The available data on human immunodeficiency virus (HIV) and acquired immune deficiency syndrome (AIDS) notifications indicate that the prevalence of HIV/AIDS infection among people who inject drugs (PWID) in Slovakia is very low. In 2016, one new HIV case linked to drug injecting was reported.
|Year of data: 2016|
A specific sentinel monitoring study among PWID treated at the Centre for the Treatment of Drug Dependencies in Bratislava reported stable low rates of HIV infection among this group. The same source confirms that hepatitis C virus (HCV) infection is the most common drug-related infection in Slovakia. Although the prevalence of HCV infection among new treatment clients in Bratislava has remained fairly stable, at around 40 %, since 2010, in 2016 almost 5 out of 10 clients tested positive for HCV, and additional analyses indicate that HCV is more common among those who have been injecting for 10 years or more. In 2016, a study in Bratislava found that around 1 out of 10 new treatment clients tested positive for the hepatitis B virus (anti-HBV core antibodies).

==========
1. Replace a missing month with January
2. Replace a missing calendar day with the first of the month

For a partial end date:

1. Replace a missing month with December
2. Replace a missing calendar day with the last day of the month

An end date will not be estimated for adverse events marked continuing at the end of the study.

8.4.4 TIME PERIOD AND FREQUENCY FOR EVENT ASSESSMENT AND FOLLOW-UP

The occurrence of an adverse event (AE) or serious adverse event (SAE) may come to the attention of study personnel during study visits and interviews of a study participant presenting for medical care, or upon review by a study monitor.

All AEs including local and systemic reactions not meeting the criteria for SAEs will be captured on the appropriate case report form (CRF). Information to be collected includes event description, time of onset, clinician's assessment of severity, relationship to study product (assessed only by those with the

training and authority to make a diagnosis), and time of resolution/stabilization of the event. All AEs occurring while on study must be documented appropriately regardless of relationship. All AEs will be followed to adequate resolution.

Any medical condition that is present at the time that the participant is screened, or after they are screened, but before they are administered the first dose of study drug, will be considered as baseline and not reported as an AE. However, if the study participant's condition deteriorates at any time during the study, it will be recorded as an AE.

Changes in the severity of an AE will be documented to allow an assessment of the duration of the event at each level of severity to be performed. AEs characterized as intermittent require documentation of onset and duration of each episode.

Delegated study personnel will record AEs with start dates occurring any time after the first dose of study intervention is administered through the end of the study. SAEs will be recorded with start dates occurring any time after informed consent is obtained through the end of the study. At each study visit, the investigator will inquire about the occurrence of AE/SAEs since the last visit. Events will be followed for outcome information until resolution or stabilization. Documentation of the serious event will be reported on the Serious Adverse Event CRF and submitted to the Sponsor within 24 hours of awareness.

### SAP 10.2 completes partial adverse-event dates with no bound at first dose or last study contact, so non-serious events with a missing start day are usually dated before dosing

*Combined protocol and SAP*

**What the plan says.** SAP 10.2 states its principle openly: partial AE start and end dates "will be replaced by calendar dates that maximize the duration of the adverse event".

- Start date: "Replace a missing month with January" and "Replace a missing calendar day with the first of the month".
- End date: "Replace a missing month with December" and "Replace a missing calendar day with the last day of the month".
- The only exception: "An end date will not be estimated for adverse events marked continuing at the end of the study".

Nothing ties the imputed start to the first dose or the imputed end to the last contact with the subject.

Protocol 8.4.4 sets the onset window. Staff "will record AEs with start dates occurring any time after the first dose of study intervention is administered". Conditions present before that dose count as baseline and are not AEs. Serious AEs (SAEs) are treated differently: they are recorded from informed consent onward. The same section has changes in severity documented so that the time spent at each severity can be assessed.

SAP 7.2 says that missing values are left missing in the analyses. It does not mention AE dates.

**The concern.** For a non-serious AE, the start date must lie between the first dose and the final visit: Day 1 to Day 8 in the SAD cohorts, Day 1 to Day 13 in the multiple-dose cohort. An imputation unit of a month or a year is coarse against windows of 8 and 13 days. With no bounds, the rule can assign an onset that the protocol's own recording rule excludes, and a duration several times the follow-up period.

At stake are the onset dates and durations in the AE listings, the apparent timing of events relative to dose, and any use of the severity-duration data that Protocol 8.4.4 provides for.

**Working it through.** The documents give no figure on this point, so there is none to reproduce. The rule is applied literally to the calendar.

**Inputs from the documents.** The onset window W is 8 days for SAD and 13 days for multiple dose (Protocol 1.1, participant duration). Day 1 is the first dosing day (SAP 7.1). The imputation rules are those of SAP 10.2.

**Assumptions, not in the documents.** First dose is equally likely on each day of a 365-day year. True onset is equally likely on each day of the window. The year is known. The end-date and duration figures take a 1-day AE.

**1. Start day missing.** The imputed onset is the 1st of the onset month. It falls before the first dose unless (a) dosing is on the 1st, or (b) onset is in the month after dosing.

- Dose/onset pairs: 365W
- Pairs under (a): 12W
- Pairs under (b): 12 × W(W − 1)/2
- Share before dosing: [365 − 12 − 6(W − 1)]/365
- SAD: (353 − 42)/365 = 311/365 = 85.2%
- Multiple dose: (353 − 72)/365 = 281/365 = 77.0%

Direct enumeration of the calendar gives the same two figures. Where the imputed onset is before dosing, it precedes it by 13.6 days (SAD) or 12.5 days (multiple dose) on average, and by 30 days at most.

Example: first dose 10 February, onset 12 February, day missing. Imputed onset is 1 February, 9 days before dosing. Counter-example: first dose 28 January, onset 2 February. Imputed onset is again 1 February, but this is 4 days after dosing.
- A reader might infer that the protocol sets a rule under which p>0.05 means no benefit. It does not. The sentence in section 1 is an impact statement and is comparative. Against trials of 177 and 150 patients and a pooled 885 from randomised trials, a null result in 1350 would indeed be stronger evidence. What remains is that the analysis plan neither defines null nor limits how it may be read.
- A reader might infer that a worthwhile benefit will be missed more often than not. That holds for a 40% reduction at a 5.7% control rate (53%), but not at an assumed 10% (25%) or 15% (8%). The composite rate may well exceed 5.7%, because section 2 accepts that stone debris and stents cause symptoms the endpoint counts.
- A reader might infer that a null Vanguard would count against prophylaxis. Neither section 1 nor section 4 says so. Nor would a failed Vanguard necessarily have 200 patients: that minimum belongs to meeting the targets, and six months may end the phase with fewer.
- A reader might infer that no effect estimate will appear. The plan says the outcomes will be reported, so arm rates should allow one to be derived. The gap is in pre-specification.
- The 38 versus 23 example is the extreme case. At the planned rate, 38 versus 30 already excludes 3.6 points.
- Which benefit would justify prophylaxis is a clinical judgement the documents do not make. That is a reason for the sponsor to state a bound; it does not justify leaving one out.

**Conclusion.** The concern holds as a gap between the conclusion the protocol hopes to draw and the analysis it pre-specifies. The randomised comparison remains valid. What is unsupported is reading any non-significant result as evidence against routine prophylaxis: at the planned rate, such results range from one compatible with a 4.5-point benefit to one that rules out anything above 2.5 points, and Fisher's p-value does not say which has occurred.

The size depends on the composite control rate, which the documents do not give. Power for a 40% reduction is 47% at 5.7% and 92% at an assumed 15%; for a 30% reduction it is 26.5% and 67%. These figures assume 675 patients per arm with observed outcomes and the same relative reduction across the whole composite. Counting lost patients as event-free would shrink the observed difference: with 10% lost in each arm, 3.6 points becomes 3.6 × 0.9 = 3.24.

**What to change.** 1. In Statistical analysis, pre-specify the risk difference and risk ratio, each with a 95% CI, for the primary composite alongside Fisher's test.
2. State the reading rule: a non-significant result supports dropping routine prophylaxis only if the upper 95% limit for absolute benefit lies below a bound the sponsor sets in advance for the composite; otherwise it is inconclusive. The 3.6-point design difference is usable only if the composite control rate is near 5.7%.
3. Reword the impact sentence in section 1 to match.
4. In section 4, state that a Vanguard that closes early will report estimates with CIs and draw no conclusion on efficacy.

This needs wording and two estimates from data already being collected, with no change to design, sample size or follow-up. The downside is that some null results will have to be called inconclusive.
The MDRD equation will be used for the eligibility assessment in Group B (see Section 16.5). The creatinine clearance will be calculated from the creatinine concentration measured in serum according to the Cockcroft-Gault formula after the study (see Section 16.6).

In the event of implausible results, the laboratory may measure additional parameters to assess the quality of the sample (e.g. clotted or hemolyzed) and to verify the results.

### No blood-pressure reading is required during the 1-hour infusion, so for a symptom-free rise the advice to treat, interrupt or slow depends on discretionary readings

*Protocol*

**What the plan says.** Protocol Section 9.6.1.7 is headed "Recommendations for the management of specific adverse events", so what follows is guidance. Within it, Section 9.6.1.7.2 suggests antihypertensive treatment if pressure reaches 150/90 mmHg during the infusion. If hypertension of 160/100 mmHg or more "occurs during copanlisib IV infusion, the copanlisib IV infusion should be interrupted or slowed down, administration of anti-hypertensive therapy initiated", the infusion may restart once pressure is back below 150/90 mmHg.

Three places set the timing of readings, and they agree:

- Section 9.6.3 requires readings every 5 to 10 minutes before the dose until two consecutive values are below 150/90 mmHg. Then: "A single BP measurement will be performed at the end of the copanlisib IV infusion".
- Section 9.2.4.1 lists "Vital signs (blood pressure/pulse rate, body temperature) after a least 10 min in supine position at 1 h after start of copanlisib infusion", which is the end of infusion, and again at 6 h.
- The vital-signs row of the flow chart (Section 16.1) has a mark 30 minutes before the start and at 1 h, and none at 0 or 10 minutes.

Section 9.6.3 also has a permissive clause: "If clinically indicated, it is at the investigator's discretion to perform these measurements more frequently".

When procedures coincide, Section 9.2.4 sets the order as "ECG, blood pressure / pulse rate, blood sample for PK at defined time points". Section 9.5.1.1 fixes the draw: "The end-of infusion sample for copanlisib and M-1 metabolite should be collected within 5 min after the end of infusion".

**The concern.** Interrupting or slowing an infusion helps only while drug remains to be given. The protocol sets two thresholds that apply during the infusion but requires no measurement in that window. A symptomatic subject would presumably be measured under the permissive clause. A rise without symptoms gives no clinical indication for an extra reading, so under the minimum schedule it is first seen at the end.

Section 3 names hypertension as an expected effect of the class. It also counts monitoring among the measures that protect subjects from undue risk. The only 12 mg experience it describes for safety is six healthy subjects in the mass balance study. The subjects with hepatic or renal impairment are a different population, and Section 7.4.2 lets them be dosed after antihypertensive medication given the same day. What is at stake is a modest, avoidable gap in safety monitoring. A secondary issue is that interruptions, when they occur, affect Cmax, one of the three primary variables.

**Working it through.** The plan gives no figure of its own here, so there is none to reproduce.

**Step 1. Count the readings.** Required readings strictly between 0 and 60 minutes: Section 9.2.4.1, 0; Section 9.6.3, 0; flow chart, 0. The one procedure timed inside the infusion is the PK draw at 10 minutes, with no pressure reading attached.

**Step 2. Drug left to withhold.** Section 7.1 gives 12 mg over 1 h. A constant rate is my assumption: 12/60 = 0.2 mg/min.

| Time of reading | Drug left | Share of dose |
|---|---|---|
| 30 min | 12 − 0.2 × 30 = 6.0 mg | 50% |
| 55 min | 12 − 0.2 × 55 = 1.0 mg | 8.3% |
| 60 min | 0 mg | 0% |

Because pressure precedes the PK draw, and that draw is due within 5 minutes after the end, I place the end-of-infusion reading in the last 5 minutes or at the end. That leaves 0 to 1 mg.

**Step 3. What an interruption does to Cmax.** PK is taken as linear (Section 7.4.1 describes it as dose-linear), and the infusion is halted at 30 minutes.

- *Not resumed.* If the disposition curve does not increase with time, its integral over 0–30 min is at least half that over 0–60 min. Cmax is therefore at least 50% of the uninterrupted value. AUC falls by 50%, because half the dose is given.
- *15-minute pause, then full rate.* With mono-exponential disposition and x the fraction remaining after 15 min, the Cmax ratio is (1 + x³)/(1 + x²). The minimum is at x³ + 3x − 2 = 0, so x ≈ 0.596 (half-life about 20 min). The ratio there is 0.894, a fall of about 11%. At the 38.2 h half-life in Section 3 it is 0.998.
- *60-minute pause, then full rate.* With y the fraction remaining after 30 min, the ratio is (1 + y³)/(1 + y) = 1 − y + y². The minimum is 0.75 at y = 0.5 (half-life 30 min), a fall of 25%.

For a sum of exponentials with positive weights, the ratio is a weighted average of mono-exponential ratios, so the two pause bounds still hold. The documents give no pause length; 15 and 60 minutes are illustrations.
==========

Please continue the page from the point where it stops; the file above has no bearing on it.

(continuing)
In 2015, the National Toxicological Information Centre reported 122 cases of acute intoxication related to drugs, one third of which were caused by methamphetamine.
Since 2016, the Centre has participated in the European Drug Emergencies Network (Euro-DEN Plus) project, which was established in 2013 to monitor acute drug toxicity in sentinel centres across Europe.
Drug-induced deaths are deaths that can be directly attributed to the use of illicit drugs (i.e. poisonings and overdoses).
The annual number of drug-induced deaths reported in Slovakia has fluctuated between 13 and 26 cases during 2012-16. In 2016, all cases were toxicologically confirmed and approximately 9 out of 10 drug-induced deaths were linked to opioids. The majority of victims were males, and most of the deceased were 30 years old or older.
The drug-induced mortality rate among adults (aged 15-64 years) was almost 5.0 deaths per million in 2016, which is lower than the most recent European average of 21.8 deaths per million.